Newcastle University plans to build “biological” apartments, which will become a test site for living materials and health
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This experimental biological apartment named “The Ome” will be built on the campus of Newcastle University and is a collaboration with Northumbria University In part, researchers hope it can become a “beacon” for more sustainable building practices. This means reducing the carbon footprint of our construction methods, while also creating a biological environment that is conducive to human long-term health.
For this reason, the design of the independent apartment allows the internal and external wall panels to be exchanged to test different material samples, which will be grown by microorganisms. Research in this area is still in its early stages, but scientists have made progress in engineering bacteria to produce minerals and polymers. For example, in a 2019 study, E. coli was designed to make limestone particles.
The Ome apartment will be located in an experiment Above the room, researchers will conduct research on these types of technologies before testing them upstairs. They will also develop processes that convert toilets, food and other waste into fuel and electricity. At the same time, the team will study the microbial life in the apartment to understand how its different materials and ventilation systems affect the bacterial communities living in it, and explore the harmful and positive results of these changes on human health.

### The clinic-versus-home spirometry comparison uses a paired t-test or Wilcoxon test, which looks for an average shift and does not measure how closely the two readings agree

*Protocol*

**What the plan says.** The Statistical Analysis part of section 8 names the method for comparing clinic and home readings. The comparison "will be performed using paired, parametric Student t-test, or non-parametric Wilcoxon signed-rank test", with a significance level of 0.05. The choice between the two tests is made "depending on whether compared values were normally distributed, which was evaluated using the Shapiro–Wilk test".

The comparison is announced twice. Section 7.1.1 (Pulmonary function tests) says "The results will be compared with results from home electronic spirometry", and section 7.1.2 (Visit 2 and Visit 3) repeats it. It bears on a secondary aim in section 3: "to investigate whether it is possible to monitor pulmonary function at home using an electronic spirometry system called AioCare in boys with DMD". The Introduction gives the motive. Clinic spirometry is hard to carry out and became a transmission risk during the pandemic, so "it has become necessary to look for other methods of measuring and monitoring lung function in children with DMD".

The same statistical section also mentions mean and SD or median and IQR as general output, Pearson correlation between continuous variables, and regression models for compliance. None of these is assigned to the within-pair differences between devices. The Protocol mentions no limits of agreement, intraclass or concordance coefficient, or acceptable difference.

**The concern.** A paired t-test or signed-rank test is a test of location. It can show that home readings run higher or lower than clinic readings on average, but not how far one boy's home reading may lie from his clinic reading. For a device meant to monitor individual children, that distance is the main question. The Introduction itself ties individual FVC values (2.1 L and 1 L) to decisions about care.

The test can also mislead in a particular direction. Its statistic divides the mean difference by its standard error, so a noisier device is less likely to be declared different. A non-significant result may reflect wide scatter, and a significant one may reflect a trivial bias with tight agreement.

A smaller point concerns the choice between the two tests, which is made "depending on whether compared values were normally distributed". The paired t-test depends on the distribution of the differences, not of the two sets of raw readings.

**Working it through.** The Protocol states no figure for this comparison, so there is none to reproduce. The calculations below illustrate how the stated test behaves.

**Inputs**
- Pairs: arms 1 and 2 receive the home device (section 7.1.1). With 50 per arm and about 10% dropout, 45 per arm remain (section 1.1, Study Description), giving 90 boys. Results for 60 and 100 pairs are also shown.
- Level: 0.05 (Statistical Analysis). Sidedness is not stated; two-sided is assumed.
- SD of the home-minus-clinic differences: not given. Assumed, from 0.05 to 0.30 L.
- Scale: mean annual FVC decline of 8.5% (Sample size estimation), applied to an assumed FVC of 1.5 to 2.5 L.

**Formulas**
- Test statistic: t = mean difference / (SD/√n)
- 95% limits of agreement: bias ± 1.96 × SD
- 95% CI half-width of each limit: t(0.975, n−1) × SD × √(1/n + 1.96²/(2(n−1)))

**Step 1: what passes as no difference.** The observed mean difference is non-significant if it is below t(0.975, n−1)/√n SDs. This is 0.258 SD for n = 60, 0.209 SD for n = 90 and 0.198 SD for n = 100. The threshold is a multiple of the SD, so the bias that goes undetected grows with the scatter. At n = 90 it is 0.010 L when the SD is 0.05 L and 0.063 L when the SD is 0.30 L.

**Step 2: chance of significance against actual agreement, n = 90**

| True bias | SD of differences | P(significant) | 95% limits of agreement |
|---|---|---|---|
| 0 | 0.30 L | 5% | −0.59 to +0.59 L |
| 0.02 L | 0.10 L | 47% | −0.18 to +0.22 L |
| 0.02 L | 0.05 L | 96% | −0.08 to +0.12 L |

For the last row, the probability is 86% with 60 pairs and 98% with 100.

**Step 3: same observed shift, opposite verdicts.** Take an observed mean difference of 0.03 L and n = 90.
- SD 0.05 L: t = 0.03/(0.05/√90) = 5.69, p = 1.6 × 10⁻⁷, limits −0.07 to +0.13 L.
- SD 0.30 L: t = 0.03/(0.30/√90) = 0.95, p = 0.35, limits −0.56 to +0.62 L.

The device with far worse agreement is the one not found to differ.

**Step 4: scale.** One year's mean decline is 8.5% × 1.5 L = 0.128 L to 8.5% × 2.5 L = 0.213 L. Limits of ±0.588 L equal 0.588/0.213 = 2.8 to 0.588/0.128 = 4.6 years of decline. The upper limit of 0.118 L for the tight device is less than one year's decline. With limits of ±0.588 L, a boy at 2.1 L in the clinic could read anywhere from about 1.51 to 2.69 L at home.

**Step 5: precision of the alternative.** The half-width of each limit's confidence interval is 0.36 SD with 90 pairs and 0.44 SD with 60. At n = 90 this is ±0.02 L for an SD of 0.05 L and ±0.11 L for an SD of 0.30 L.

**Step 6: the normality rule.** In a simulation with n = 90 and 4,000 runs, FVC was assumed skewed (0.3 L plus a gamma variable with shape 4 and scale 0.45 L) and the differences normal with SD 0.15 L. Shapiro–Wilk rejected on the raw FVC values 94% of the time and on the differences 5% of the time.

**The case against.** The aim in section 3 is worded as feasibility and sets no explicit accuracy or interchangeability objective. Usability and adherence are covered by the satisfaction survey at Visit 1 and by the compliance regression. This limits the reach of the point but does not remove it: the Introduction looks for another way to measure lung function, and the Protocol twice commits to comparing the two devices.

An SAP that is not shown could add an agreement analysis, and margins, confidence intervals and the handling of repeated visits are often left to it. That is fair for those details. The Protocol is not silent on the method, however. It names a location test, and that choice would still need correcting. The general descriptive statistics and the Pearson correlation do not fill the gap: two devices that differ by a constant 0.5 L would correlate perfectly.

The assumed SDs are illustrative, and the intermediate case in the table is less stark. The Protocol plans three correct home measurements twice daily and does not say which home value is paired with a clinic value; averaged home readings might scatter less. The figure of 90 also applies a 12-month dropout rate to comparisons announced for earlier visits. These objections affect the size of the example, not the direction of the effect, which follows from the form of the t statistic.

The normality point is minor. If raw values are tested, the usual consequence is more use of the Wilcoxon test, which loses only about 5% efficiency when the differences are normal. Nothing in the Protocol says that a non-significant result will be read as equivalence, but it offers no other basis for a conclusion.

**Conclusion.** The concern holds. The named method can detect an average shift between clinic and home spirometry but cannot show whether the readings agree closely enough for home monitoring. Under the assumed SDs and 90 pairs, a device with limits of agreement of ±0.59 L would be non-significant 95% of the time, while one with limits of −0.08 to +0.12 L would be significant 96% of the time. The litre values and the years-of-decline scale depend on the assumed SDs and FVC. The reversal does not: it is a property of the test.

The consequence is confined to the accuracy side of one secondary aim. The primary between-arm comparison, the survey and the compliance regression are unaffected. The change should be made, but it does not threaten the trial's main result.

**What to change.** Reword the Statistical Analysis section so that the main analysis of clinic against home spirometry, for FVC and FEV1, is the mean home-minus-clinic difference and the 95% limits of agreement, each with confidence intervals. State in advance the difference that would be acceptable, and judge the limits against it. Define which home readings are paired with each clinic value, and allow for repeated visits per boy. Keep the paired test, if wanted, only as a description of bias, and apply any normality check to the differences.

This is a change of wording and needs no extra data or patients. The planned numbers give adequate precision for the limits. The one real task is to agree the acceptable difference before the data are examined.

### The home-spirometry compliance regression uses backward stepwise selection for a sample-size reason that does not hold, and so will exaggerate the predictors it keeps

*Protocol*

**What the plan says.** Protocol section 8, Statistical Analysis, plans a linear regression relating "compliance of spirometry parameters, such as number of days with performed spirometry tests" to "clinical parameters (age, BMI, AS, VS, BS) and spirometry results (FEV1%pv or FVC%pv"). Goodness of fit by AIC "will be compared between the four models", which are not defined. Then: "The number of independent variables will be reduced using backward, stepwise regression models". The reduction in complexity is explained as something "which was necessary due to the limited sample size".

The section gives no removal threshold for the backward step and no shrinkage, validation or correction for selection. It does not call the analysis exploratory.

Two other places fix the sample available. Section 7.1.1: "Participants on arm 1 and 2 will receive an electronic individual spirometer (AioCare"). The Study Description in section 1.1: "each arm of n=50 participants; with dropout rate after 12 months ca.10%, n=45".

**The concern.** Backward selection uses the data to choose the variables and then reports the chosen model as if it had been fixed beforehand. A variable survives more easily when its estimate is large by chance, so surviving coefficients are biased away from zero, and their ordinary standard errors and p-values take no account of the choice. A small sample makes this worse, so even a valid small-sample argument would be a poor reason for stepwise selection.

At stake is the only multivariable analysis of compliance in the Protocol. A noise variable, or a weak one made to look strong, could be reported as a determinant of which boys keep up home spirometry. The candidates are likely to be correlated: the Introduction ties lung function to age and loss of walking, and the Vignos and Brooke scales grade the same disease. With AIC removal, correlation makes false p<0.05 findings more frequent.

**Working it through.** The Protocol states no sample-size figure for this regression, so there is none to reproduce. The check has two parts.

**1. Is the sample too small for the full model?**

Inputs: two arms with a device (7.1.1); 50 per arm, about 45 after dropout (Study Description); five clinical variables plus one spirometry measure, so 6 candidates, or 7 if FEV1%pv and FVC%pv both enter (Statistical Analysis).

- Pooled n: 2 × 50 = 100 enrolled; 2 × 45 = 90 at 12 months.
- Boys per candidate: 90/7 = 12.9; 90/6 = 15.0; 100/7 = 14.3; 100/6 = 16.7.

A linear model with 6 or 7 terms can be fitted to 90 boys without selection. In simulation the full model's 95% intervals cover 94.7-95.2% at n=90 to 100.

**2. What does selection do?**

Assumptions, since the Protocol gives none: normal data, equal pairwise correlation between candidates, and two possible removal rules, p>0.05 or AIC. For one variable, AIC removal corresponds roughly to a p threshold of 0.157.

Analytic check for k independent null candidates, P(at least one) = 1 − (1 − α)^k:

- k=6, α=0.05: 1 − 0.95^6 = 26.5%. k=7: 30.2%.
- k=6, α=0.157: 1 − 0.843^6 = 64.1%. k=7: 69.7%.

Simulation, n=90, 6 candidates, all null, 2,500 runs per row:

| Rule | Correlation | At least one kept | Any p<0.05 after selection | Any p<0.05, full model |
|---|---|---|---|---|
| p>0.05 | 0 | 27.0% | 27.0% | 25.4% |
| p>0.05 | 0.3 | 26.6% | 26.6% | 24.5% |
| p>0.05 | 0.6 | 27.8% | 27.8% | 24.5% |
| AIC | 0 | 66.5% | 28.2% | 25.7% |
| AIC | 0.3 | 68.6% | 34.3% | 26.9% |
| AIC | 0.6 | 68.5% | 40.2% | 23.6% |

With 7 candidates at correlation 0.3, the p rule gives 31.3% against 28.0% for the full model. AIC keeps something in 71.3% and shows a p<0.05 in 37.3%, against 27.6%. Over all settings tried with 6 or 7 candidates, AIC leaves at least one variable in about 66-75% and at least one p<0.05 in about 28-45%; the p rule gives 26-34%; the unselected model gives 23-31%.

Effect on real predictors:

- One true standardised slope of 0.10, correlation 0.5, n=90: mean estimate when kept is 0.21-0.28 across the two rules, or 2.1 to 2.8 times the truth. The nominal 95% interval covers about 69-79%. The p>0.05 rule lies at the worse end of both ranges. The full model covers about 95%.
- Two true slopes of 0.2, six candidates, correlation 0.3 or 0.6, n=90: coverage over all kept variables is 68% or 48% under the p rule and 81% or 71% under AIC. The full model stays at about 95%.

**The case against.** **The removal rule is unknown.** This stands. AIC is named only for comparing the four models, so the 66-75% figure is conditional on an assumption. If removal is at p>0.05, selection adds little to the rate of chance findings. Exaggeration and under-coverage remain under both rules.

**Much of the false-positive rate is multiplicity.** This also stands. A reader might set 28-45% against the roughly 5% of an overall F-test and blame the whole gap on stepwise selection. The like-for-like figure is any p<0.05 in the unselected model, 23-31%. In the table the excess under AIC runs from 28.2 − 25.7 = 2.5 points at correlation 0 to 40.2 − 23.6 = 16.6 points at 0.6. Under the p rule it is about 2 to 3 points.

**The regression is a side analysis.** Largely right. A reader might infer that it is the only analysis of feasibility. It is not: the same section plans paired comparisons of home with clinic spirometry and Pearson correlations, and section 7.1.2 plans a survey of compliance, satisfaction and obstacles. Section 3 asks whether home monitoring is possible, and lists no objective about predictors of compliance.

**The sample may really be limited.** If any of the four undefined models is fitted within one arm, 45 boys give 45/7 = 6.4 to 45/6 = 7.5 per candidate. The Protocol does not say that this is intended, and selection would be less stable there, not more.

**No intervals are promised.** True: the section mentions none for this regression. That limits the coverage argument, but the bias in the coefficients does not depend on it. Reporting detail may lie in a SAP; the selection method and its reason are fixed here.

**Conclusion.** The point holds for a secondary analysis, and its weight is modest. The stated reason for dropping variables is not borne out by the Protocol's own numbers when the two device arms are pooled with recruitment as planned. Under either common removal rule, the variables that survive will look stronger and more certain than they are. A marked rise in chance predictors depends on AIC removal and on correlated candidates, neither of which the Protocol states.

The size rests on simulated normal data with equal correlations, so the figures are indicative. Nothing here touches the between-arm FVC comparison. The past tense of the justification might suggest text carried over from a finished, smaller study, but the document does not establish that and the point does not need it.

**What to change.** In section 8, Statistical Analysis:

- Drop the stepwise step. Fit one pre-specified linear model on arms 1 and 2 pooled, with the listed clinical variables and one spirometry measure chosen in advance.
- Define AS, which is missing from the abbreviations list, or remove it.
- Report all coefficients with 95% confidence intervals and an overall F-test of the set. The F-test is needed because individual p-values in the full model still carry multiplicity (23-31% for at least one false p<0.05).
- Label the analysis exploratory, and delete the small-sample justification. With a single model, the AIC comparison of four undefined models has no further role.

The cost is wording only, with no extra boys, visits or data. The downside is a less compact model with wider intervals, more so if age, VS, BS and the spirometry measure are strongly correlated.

“There is no place like The Ome anywhere in the world,” said Newcastle University professor Martyn Dade-Robertson. “The building will create a space for developing far beyond the most advanced technology.”
The Ome and its laboratories form part of a larger £8 million ($11 million) complex at Newcastle University. The complex is called the “Biotechnology Center in the Built Environment” (HBBE), and its core is the development of biotechnology and sustainable “living buildings”. Currently, the biological apartment is under construction and is expected to be completed in the spring of 2021.